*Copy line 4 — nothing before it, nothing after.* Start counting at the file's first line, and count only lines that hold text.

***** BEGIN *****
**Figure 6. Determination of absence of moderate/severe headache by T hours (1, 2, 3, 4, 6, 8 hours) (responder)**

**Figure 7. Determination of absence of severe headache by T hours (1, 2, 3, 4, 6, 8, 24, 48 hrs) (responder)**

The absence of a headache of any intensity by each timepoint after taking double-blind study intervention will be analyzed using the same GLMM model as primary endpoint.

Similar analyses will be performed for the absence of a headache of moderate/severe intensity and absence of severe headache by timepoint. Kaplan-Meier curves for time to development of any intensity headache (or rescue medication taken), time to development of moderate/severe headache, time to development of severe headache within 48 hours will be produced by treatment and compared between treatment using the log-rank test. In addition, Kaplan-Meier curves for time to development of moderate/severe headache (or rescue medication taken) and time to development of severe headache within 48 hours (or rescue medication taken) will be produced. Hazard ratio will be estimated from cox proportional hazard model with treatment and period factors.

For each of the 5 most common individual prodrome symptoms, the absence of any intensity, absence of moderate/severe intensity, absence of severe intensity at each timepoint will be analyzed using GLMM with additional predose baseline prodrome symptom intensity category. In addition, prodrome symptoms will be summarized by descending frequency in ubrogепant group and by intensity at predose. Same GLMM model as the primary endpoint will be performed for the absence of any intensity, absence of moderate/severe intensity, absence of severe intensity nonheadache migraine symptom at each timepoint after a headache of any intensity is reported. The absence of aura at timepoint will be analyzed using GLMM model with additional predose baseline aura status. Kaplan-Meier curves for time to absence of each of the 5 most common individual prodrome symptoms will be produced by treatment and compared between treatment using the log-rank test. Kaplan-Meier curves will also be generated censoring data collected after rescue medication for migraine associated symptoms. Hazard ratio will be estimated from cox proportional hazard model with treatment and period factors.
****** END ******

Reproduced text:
Similar analyses will be performed for the absence of a headache of moderate/severe intensity and absence of severe headache by timepoint. Kaplan-Meier curves for time to development of any intensity headache (or rescue medication taken), time to development of moderate/severe headache, time to development of severe headache within 48 hours will be produced by treatment and compared between treatment using the log-rank test. In addition, Kaplan-Meier curves for time to development of moderate/severe headache (or rescue medication taken) and time to development of severe headache within 48 hours (or rescue medication taken) will be produced. Hazard ratio will be estimated from cox proportional hazard model with treatment and period factors.